The two men on the shipstarted to fight. The pirates on the beach sat round their fire andsang. They did not see the ship moving away. In the morning I sat up and looked around. The little boat wasnot far from the island and I saw that I was quite near theHispaniola. I looked for Israel Hands and the other pirate, but Idid not see them. I moved slowly nearer and nearer to theHispaniola. Then I climbed on to the ship.
The two pirates were there, on the ship. They did not move. One of them was dead. I looked round the ship. All the cupboards were open, andeverything was dirty. There were a lot of bottles on the floor.
I found some drink and gave it to Hands. Israel Hands spoke. I can help you. So we sailed to the north of the island. The ship moved quietlythrough the water; I was happy.
The old pirate watched mecarefully. Why I should have done so I can hardly say.
At first it was mere instinct; but once I had it in my hands and found it fast, curiosity began to get the upper hand, and I determined I should have one look through the cabin window Stevenson b, p. When the morning light reveals him to be close to the drifting Hispaniola, Jim hatches a bold plan to retake the schooner: The scheme had an air of adventure that inspired me, and the thought of the water-breaker beside the fore companion doubled my growing courage Stevenson b, p.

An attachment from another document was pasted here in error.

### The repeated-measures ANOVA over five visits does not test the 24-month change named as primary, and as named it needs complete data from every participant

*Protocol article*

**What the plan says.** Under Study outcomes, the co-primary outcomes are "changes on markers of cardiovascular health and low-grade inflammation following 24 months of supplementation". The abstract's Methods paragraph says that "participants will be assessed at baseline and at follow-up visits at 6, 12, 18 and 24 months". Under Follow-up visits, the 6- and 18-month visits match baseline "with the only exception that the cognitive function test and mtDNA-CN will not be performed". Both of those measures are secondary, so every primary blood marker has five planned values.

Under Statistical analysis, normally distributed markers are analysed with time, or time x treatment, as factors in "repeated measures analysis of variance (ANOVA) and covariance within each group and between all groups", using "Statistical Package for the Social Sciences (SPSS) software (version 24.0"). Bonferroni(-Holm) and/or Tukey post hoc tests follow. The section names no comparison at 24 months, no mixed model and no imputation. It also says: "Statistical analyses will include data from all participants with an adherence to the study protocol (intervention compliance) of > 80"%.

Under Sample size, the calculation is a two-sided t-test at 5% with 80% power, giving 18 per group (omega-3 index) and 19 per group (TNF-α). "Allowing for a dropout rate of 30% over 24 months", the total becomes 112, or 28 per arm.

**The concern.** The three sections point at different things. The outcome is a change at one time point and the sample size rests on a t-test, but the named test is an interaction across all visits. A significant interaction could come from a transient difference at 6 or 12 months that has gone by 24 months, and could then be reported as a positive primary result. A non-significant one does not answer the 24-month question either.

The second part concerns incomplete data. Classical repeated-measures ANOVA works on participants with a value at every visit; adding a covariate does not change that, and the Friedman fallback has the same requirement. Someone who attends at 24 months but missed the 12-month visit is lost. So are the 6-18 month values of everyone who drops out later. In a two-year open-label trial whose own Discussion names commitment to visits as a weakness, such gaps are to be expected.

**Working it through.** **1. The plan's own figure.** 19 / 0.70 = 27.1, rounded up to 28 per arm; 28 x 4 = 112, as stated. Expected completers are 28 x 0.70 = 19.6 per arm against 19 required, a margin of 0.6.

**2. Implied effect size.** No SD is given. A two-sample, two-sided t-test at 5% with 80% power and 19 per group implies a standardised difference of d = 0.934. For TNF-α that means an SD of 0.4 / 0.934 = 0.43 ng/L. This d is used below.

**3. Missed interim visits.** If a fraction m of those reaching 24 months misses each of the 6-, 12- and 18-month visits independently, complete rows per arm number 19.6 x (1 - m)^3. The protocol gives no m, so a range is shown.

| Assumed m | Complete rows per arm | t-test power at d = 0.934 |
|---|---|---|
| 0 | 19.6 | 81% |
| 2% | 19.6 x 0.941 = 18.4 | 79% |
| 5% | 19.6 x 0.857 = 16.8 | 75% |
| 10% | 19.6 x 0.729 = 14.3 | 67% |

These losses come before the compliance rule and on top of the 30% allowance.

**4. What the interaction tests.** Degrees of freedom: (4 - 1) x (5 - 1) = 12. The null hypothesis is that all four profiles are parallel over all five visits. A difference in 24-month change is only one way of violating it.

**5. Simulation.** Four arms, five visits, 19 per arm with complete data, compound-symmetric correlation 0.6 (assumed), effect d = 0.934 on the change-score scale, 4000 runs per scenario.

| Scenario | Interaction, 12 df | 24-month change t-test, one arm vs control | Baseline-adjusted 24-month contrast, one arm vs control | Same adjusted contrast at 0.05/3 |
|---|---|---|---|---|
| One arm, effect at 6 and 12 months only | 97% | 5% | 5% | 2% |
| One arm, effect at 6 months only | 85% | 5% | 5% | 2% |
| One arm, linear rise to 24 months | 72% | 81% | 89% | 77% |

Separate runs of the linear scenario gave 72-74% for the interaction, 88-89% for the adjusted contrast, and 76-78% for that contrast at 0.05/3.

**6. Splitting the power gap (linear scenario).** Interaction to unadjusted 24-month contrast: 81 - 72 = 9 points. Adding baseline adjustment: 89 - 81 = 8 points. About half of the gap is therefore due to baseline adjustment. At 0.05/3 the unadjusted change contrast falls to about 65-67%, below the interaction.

After a violent lurch of the ship knocks the two opponents off their feet, Jim takes immediate action: 61 eSharp Special Issue: Spinning Scotland quick as thought, I sprang into the mizzen shrouds, rattled up hand over hand, and did not draw a breath till I was seated on the cross-trees [. Although Jim claims that his killing of Hands is subconscious — indeed, almost accidental — it is important to consider this assertion within the context of the book.